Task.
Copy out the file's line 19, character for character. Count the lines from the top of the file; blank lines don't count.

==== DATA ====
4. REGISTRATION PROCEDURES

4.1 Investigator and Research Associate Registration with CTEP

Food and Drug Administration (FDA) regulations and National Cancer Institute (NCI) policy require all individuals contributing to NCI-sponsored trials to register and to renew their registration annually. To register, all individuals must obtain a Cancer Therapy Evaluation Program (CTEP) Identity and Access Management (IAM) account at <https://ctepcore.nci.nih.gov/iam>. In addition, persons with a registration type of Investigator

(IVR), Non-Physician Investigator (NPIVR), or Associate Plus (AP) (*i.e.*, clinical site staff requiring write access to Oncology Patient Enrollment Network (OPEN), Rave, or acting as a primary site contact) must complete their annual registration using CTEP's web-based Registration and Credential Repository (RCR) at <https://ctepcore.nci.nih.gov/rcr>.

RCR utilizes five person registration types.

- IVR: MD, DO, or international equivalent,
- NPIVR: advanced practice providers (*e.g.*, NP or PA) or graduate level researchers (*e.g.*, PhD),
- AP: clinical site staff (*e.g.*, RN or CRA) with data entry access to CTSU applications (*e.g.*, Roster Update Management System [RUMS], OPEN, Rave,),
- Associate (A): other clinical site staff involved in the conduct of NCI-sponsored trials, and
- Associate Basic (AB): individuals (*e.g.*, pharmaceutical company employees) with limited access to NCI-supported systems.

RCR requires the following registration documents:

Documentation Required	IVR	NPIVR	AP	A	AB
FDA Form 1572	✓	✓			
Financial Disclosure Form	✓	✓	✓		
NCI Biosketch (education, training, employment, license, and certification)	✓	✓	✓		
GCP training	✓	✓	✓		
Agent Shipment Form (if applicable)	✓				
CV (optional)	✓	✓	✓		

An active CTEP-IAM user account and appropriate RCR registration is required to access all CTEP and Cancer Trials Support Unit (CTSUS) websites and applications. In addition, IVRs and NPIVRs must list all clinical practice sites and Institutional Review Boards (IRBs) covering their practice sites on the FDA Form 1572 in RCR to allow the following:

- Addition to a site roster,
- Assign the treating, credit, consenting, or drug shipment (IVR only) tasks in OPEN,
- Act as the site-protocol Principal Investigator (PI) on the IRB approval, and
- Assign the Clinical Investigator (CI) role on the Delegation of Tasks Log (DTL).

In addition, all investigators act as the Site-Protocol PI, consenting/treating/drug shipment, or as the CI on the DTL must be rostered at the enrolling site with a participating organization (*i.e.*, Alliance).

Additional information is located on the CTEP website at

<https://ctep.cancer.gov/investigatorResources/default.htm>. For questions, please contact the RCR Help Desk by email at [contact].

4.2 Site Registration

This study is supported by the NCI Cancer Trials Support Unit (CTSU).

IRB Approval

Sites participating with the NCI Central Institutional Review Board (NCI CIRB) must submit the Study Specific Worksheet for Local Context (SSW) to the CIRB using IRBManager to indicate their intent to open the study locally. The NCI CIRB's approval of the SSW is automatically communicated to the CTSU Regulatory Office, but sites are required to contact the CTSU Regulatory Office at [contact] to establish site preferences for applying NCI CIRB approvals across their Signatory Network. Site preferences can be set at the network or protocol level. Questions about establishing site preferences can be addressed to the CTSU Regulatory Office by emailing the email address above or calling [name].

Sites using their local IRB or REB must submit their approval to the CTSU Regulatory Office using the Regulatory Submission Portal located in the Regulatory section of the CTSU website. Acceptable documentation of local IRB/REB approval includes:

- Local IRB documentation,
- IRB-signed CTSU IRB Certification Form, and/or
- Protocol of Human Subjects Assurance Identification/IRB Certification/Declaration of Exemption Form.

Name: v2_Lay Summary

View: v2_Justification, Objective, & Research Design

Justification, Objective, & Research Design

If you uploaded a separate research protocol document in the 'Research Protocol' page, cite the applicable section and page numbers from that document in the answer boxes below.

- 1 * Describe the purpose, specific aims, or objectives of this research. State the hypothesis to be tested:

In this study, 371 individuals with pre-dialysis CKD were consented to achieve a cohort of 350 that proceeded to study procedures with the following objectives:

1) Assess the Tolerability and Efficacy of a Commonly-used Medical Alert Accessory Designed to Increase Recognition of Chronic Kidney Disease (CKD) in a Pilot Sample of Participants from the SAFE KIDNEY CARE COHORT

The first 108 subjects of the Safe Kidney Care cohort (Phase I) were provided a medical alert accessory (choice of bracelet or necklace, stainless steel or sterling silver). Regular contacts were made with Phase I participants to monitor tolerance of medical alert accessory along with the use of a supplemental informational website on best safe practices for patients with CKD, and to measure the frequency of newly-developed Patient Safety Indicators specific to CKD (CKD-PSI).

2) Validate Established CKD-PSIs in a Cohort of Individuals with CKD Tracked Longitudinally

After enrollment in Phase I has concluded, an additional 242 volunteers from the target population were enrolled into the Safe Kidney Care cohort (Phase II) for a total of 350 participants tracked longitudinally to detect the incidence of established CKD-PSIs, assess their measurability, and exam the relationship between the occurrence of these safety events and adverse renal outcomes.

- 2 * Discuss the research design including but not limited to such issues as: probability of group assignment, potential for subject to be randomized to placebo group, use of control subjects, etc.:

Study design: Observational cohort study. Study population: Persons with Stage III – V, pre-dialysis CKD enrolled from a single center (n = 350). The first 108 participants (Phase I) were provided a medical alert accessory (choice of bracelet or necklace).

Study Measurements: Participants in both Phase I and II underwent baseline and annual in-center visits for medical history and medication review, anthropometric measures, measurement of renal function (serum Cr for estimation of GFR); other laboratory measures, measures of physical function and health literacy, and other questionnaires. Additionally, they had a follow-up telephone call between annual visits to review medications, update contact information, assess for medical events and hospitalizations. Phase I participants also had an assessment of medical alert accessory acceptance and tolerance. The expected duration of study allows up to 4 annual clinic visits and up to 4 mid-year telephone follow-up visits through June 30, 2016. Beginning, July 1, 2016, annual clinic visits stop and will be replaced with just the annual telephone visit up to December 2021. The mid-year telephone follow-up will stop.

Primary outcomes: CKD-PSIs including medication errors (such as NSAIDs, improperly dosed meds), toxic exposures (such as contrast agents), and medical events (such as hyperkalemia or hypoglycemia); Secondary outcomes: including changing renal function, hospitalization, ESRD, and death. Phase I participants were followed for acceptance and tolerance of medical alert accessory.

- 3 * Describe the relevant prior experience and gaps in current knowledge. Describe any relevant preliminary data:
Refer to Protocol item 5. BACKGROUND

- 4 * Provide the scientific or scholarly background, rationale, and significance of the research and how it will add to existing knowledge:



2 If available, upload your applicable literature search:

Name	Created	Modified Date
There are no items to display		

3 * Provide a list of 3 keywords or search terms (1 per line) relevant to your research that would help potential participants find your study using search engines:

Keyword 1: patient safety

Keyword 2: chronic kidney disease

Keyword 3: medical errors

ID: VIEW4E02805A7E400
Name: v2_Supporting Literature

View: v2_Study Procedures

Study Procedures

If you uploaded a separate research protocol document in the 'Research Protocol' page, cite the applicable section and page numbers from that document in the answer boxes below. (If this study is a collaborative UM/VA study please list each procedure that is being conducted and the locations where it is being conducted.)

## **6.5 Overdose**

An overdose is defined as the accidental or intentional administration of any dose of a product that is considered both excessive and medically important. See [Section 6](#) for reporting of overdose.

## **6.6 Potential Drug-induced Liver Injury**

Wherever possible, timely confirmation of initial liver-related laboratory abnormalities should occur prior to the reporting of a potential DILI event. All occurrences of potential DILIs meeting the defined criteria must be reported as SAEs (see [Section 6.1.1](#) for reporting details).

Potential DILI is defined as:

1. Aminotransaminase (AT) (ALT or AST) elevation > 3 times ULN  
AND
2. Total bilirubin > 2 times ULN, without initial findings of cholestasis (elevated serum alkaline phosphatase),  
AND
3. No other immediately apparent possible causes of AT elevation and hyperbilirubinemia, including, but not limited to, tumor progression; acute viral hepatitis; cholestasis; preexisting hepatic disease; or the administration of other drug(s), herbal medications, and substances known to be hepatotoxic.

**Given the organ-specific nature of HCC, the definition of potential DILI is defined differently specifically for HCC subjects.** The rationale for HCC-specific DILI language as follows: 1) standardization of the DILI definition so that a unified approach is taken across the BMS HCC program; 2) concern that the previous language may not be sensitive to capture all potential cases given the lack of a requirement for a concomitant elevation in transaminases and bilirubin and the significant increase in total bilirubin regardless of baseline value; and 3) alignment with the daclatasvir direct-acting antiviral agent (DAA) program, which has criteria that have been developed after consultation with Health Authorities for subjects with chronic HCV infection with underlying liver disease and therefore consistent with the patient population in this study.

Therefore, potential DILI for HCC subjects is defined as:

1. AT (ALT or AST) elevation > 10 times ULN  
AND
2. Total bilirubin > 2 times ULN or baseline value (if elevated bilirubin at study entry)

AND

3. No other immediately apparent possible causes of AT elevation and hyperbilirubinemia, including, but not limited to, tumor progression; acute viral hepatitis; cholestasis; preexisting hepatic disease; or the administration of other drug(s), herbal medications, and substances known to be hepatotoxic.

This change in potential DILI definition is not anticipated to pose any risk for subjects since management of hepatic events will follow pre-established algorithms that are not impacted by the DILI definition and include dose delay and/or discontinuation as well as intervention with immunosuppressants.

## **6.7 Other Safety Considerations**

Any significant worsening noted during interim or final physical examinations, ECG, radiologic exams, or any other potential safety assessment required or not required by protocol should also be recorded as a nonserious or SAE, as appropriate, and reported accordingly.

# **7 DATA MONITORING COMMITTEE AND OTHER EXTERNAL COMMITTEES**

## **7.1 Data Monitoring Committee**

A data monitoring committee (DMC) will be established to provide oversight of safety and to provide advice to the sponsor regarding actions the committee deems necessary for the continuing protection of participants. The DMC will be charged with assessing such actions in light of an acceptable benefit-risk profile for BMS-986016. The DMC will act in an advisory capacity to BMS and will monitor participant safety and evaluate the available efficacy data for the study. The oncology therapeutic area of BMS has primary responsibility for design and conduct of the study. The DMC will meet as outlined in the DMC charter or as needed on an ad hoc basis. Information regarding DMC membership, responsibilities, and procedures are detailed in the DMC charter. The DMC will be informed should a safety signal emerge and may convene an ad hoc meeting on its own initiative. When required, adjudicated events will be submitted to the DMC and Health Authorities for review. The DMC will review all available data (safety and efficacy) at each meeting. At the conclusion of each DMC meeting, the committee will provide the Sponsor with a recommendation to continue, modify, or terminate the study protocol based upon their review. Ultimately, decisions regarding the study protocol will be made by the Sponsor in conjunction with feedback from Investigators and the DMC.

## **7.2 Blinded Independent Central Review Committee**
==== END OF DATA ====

An active CTEP-IAM user account and appropriate RCR registration is required to access all CTEP and Cancer Trials Support Unit (CTSUS) websites and applications. In addition, IVRs and NPIVRs must list all clinical practice sites and Institutional Review Boards (IRBs) covering their practice sites on the FDA Form 1572 in RCR to allow the following: